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Sports Then and Now



When Rafer Johnson Broke the Decathlon World Record—After Only 9 Events 1

Posted on October 12, 2012 by Rojo Grande

Many who witnessed Ashton Eaton’s incredibly moving decathlon world record at the 2012 Olympic Track and Field Trials in Eugene, Oregon swear they will never see another sporting performance so inspiring.

I would never attempt to minimize such sentiments, as it truly was one of the signature moments in all of track and field.

Yet 52 years earlier, decathlete Rafer Johnson drew upon the same Hayward Field magic to lay down an earlier version of one of the sport’s most grueling accomplishments.

Let’s take a look back at another episode in the amazing legacy of Hayward Field.

The U.S./USSR Cold War rivalry of the mid-20th century was typified by the decathlon’s back-and-forth world-record duel between the American, Rafer Johnson, and then-current record-holder (8,357 points) Vasili Kuznetsov of the Soviet Union.

The record, in fact, had alternated between the two athletes four times since 1955.

And so it was, at the 1960 Amateur Athletic Union’s decathlon championships in Eugene, Johnson’s patriotic intent was as much to break Kuznetsov’s record as it was to secure a berth on the 1960 Rome Olympics team.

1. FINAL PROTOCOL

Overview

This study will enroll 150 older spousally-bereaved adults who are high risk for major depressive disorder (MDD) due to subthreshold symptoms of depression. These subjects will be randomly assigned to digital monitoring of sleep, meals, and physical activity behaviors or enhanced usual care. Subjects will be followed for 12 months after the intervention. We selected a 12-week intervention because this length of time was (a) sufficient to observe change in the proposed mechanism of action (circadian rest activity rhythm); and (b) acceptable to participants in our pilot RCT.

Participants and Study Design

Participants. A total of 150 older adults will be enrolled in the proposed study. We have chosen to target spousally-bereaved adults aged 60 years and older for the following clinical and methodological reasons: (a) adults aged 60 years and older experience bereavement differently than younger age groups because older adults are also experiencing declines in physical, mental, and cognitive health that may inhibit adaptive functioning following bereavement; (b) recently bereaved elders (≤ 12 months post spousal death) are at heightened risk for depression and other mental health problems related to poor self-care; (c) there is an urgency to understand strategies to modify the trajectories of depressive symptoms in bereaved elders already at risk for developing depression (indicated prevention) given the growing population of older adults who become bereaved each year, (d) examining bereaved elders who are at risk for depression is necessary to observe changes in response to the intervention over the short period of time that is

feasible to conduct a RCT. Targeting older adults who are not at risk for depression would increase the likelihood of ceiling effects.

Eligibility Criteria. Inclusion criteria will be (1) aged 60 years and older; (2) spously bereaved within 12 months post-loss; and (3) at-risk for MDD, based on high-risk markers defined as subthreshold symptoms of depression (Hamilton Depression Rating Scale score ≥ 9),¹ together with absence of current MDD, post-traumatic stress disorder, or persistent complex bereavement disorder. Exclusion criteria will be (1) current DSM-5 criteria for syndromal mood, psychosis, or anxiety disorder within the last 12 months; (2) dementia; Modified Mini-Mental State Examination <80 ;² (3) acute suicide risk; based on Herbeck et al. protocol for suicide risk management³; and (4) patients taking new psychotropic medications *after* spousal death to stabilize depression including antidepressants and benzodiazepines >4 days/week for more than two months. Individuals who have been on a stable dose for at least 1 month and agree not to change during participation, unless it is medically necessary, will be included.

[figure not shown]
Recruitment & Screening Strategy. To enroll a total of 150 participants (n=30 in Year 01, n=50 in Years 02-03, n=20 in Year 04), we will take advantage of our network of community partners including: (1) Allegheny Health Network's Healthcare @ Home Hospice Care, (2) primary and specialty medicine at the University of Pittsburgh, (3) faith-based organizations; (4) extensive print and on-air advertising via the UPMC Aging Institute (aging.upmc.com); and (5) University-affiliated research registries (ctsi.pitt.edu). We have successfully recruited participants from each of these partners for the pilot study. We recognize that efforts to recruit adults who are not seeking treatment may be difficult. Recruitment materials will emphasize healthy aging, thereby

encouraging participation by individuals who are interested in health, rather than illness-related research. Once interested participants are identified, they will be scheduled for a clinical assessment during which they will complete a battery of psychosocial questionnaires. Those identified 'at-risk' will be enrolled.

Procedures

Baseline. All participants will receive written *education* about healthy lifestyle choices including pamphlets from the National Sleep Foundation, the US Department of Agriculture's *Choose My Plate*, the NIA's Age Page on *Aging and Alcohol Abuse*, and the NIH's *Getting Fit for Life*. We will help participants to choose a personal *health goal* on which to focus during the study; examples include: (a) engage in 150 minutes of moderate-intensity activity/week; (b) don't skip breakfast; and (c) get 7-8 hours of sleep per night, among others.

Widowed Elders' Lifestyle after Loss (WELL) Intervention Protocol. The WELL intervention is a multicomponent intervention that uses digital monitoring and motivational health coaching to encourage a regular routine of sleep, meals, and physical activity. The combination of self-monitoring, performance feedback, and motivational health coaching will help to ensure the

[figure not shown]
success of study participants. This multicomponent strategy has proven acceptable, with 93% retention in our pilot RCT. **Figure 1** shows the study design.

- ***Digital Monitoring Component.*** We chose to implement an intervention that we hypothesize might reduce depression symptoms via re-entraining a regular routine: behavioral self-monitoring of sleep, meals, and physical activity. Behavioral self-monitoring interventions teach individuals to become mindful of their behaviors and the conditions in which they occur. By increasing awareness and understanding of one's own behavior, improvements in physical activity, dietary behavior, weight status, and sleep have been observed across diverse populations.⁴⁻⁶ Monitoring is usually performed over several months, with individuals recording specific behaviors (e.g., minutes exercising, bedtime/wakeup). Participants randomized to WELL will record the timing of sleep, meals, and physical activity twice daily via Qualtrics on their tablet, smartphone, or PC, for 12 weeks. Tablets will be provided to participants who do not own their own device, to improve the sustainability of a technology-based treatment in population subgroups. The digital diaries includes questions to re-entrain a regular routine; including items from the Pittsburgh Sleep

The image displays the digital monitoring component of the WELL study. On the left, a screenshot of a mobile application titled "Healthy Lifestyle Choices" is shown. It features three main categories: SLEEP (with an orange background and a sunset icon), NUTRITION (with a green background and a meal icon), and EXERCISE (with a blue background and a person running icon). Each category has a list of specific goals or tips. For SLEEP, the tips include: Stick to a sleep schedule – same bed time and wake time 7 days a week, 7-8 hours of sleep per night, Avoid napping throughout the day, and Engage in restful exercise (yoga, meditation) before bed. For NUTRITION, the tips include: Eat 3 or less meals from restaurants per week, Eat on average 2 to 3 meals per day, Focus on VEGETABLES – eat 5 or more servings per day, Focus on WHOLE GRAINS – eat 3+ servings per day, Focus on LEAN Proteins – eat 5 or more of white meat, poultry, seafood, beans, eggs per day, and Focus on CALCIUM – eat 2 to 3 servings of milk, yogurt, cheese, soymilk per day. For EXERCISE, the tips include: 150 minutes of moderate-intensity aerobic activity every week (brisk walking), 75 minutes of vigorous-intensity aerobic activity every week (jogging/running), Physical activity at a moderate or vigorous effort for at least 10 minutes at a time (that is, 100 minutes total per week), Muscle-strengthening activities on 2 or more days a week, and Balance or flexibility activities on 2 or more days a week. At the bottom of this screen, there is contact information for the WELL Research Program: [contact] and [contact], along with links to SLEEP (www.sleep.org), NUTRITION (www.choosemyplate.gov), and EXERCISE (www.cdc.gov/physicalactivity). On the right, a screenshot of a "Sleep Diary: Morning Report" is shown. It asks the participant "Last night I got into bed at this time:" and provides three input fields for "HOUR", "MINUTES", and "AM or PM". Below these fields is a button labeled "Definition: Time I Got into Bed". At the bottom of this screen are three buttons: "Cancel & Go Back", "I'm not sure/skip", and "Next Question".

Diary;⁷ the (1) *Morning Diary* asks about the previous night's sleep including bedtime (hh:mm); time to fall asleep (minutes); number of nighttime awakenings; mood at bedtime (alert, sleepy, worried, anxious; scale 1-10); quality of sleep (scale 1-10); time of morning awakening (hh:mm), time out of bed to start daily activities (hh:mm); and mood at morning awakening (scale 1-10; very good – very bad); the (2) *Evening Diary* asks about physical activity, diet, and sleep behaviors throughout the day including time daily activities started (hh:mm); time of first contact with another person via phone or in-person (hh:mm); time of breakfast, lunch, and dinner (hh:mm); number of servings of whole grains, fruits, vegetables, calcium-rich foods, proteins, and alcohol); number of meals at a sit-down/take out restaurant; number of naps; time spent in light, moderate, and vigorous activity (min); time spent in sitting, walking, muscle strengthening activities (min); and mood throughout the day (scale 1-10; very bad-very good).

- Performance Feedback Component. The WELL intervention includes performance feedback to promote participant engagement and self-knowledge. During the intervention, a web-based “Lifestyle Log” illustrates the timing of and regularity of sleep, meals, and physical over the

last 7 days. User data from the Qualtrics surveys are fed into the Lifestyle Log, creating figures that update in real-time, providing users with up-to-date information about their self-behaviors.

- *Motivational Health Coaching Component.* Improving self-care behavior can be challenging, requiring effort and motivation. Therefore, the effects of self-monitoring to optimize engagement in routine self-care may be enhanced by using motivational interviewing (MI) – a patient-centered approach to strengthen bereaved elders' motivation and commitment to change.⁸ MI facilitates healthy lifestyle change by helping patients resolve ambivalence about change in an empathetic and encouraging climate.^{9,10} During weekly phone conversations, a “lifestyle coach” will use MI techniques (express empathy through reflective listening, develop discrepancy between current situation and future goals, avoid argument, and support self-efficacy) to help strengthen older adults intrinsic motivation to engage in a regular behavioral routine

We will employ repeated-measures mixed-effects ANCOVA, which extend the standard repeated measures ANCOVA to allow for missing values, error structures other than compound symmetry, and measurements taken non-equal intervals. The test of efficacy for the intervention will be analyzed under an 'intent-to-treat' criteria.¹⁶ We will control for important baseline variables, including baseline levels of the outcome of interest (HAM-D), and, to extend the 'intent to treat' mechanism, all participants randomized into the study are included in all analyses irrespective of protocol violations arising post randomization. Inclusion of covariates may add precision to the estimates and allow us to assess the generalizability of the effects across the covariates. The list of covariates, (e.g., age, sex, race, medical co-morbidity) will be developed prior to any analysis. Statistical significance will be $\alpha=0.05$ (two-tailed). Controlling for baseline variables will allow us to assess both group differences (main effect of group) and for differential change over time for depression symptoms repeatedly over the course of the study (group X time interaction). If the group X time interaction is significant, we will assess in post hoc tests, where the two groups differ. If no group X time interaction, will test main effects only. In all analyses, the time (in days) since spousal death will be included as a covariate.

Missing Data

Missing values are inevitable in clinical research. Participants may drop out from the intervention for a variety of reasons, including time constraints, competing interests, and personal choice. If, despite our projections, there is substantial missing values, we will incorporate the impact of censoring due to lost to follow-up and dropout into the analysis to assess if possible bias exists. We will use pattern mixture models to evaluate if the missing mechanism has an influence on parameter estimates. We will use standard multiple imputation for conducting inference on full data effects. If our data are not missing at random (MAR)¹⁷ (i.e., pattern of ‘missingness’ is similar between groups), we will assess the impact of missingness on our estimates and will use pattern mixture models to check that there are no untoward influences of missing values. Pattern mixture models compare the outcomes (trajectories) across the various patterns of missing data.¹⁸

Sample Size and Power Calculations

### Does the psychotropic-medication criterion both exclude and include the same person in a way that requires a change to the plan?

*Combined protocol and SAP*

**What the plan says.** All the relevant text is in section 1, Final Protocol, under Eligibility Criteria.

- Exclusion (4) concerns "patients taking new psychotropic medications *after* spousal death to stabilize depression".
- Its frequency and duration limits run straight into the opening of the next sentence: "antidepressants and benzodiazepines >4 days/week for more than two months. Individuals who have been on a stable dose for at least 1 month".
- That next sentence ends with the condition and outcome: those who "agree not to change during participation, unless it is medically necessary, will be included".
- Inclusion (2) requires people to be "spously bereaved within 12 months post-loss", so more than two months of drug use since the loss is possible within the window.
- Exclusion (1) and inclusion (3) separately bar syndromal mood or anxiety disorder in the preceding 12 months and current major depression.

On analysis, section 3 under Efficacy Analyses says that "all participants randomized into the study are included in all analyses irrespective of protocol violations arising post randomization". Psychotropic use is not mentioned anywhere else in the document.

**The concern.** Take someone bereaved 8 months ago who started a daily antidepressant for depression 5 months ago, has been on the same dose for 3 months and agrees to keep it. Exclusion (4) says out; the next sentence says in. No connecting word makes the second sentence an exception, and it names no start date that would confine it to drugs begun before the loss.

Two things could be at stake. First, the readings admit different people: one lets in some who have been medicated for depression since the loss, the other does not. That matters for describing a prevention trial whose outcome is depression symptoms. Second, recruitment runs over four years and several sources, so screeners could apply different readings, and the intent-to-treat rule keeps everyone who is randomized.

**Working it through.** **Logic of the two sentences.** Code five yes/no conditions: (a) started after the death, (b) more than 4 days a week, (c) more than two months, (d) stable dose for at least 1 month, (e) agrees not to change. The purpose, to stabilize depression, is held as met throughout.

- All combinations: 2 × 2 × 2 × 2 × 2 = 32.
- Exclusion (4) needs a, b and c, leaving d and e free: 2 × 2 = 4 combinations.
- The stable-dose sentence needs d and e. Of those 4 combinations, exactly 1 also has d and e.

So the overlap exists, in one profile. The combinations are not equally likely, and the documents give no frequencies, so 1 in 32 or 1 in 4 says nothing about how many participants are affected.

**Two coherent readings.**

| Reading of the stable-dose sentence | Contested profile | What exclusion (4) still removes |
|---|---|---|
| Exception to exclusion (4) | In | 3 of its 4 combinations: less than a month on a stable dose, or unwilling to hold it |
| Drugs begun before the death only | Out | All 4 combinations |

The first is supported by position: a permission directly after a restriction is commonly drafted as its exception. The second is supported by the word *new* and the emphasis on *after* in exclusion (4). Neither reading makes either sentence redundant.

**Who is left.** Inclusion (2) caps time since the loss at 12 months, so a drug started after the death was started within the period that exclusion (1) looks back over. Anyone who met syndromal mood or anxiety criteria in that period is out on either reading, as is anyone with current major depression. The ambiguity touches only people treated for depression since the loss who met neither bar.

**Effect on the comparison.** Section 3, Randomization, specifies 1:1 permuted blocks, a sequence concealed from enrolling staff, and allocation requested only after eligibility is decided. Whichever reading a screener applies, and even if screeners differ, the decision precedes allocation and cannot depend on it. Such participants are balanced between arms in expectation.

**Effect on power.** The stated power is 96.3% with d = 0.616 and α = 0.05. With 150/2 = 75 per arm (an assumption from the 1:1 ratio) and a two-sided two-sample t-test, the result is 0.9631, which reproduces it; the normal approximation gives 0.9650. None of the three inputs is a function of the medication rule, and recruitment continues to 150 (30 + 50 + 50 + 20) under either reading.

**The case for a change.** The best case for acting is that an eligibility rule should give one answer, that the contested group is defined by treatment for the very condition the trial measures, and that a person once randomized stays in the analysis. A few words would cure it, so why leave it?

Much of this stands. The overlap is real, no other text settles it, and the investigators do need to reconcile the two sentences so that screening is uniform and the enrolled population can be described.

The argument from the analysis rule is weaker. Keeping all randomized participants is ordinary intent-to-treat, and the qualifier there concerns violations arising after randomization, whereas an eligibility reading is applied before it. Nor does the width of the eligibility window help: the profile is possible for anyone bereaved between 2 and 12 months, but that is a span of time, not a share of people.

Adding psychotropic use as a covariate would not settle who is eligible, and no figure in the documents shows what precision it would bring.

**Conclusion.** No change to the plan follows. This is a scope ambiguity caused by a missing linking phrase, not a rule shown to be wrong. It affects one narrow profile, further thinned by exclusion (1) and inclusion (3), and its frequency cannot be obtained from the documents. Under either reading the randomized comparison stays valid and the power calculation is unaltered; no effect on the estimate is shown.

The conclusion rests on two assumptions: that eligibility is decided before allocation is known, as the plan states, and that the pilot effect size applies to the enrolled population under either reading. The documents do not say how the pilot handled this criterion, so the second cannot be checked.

In an uncanny subplot, Johnson’s UCLA teammate and good friend, C.K. Yang of Formosa (Taiwan), stood as a potential roadblock to the American’s quest. He was, after all, the defending collegiate national champion and a legitimate contender for the record in his own right. 

Johnson, UCLA coach Drake, and Yang

Rafer was a powerfully built hybrid of speed and strength, evidenced by his expertise in the sprints and throwing events. The three-time AAU champion was the silver medalist at the 1956 Melbourne Games but was on the comeback trail after an automobile accident had derailed his entire 1959 season.

Yang was a chiseled, wiry athlete who excelled in the hurdles, jumps and mid-distance races. As a foreign citizen, he was not eligible for a spot on the U.S. Olympic team, but was competing as a UCLA representative and of course, was himself cognizant of Kuznetsov’s record. Read the rest of this entry →

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